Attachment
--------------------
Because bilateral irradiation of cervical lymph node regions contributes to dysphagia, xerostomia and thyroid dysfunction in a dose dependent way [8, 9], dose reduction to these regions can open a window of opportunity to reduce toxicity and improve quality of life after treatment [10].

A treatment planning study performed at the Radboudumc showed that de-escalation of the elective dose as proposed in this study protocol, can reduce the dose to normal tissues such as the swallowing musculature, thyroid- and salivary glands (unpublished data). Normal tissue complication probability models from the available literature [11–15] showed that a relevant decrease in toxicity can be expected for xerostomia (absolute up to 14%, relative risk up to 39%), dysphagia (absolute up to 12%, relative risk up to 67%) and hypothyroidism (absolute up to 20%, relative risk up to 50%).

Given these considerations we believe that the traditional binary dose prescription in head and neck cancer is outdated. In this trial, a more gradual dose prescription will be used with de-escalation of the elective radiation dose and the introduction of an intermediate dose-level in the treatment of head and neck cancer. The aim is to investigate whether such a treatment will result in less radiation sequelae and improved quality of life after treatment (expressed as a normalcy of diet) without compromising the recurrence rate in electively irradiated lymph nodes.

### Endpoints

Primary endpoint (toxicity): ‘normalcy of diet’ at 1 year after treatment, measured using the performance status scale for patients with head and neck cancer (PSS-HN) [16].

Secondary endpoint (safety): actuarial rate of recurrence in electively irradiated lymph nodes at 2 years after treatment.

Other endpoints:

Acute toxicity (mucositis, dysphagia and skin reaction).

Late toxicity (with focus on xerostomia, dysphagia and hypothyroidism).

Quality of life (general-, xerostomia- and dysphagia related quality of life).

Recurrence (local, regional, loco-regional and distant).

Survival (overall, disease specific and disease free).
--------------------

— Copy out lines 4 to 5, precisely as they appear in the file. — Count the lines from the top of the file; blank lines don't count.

### Endpoints

Primary endpoint (toxicity): ‘normalcy of diet’ at 1 year after treatment, measured using the performance status scale for patients with head and neck cancer (PSS-HN) [16].